Saudi Arabia has made an initial valuation on a state-owned oil company that it intends to float on the stock market over the next year at over $1.5tn USD, making it one of the most expensive early valuations seen in recent years.
Aramco – otherwise known as the Saudi Arabian Oil Company – is owned and controlled by the government and is one of the largest companies in the world based on revenue intake, producing and distributing natural gas and petroleum.
Saudi Arabia is known globally for the huge amounts of oil reserves it currently has and thus, is one of the biggest players in the international market.
Crown Prince View
Crown Prince Mohammed bin Salman had hoped to see a valuation closer to $2tn, but new figures from Bloomberg are suggesting that the number is significantly lower than expected.
Experts have concluded that should the flotation go forward, the figure would make it one of the highest IPOs (Initial Public Offering) put forward to potential investors.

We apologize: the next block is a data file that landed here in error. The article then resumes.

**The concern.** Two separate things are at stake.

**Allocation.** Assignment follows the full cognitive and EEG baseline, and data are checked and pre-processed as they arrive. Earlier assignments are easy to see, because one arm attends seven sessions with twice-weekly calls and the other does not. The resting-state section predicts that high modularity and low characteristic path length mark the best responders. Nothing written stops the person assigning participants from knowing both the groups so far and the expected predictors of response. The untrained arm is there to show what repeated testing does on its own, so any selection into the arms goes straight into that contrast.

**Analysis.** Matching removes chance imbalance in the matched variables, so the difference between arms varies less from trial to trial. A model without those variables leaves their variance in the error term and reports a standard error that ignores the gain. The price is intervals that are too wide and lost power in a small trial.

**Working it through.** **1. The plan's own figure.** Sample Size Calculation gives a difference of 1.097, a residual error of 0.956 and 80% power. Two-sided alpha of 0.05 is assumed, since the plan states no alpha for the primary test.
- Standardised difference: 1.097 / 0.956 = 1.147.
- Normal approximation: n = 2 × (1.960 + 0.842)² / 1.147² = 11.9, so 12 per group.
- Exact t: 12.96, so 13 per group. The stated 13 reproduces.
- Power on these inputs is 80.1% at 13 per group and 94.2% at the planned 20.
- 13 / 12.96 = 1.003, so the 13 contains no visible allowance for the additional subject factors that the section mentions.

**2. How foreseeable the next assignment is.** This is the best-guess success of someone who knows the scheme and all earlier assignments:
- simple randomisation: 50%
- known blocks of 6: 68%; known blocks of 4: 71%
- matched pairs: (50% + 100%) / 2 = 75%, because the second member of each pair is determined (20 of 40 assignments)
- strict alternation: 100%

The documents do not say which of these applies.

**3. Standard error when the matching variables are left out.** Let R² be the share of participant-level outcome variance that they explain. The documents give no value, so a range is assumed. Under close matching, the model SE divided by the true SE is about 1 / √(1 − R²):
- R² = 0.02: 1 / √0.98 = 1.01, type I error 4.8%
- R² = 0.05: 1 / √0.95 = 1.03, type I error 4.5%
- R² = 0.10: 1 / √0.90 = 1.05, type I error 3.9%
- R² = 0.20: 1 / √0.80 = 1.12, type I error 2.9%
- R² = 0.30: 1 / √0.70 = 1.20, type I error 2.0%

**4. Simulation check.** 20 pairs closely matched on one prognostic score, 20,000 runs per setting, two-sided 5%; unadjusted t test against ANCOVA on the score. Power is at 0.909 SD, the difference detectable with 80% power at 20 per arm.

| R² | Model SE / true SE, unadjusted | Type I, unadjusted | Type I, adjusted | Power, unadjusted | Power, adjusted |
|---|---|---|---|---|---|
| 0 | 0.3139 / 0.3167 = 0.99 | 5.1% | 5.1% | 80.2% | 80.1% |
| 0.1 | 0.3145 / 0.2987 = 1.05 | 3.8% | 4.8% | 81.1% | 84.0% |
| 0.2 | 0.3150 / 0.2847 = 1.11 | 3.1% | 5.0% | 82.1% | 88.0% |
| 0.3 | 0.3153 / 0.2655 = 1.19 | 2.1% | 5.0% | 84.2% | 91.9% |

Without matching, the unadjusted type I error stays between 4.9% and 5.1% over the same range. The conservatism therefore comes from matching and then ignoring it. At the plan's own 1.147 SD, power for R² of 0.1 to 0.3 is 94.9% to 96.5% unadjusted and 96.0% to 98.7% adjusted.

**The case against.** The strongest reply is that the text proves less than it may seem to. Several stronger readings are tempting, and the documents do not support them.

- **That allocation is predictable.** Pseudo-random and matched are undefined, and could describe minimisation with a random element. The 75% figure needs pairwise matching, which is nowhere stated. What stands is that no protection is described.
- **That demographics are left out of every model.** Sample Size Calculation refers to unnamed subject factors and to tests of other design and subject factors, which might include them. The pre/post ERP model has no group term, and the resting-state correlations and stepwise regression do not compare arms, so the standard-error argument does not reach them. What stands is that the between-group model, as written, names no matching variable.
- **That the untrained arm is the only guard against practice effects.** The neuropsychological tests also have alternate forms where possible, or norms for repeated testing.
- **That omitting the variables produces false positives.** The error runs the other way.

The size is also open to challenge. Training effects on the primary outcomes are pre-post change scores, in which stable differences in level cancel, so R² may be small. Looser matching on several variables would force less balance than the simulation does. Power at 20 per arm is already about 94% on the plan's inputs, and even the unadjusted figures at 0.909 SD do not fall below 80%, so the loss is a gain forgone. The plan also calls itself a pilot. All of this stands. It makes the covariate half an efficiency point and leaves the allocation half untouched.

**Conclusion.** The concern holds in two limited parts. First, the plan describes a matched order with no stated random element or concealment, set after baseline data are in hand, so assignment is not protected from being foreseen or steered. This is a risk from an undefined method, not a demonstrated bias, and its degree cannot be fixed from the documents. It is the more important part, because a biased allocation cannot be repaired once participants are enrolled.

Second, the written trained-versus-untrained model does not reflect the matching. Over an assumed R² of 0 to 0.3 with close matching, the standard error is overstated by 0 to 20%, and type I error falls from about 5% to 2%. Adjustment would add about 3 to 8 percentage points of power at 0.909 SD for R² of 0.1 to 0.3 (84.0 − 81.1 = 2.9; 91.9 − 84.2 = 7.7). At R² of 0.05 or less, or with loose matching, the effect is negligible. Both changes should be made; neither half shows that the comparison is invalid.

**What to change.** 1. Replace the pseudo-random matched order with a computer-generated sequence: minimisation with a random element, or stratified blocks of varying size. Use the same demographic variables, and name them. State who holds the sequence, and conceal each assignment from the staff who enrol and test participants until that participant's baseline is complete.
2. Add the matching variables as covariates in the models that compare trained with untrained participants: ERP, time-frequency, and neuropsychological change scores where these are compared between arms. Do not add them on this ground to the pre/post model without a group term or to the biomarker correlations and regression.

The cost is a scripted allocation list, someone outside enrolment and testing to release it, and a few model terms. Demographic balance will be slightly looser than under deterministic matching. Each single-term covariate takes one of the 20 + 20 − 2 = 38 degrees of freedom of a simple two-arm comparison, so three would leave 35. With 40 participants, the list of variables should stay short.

If it were successful, it would overtake Alibaba as the highest pricing in trading history. With share prices starting at approximately $8, not only could this to prove a highly popular investment choice but would allow individual investors as well as larger companies and institutions to buy a stake in the company.
Experts are viewing this floatation as the first step in the company’s bid to go international. Over the last few years, there were rumours of an international buyer taking over the company, though they seem to have placed their energy into new ventures as of 2019.
In a statement from the government, representatives suggested that the money raised from the floatation would go back into Saudi Arabia’s ever-growing economy, investing into industries that were not associated with oil or energy production in a bid to diversify its economic outputs.
Aramco has released a 600-page prospectus for potential investors, which not only gives detailed outlines as to the benefits of investment but also to the risks including continued geopolitical tensions between it and other Middle Eastern nations.
Though the company has not suffered because of this – in 2019 alone they’ve made $68bn in net profit.